About the English Literature course block
Whether you take a deep dive into the writing of a particular context or sample a broad selection of representative literary texts and ideas, the online English Literature courses allow you to apply your love of reading and writing to enhance your analytical skills. Practice critical thinking and communication as you explore interpretations of thought-provoking texts in online discussions and written responses. By diving into some of the best writing of the past and present, you refine and enhance your ability to interpret, analyze, and express your own ideas as well as key literary concepts.
Penn LPS Online courses in English Literature are offered on an accelerated (8-week) schedule. These distance learning literature courses are largely asynchronous with some optional synchronous sessions to be scheduled by the instructors.
All Penn LPS Online courses offer academic credit.*
*Academic credit is defined by the University of Pennsylvania as a course unit (c.u.). A course unit (c.u.) is a general measure of academic work over a period of time, typically a term (semester or summer). A c.u. (or a fraction of a c.u.) represents different types of academic work across different types of academic programs and is the basic unit of progress toward a degree. One c.u. is usually converted to a four-semester-hour course.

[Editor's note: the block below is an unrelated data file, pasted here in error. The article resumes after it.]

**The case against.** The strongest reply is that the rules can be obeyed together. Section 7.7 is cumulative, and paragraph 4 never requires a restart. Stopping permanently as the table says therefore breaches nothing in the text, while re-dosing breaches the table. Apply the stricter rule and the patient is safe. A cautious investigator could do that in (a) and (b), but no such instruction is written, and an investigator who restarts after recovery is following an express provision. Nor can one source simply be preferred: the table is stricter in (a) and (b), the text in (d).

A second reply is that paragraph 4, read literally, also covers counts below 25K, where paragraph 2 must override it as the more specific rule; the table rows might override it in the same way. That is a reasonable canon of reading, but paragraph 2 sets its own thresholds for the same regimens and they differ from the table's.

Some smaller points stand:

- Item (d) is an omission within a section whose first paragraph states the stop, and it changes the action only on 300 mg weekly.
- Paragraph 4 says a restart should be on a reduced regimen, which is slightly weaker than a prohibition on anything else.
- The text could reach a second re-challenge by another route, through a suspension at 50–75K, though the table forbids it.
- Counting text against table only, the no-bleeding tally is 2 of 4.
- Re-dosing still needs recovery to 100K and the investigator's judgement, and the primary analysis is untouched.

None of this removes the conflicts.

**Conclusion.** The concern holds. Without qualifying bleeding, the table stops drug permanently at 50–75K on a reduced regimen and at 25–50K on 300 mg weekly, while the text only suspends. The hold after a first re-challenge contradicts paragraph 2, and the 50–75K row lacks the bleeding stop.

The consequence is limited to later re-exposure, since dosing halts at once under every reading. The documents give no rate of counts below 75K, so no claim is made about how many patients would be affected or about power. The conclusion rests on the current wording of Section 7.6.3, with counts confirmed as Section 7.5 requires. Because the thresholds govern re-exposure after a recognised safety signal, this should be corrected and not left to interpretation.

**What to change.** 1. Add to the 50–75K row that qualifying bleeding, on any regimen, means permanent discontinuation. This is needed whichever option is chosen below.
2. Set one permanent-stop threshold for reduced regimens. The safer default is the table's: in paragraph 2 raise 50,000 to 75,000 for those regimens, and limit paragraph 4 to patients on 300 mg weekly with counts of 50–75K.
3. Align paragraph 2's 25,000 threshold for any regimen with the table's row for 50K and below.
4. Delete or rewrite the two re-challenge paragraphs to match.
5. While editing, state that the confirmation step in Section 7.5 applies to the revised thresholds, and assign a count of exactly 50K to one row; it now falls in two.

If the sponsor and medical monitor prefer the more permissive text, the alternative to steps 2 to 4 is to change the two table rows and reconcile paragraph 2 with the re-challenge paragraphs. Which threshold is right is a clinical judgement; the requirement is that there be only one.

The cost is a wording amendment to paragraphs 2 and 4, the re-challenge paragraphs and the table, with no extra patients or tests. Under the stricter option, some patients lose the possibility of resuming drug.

The English Literature course block prepares you to:
- Understand how text conveys meaning across a variety of literary genres and styles
- Analyze literary texts with attention to their historical and cultural context
- Learn how to read and interpret multiple genres of literature—poetry, performance texts, prose fiction
- Understand how to conduct literary analysis through the application of literary theory
- Read and analyze critical essays, and write your own persuasive critical essays through a process of draft and revision
- Explore the best of English literature from medieval texts through 21st-century works
- Understand the diversity of literary culture and experience through exploring thematic concerns such as language, race, gender and sexuality, geography, socioeconomic class, and history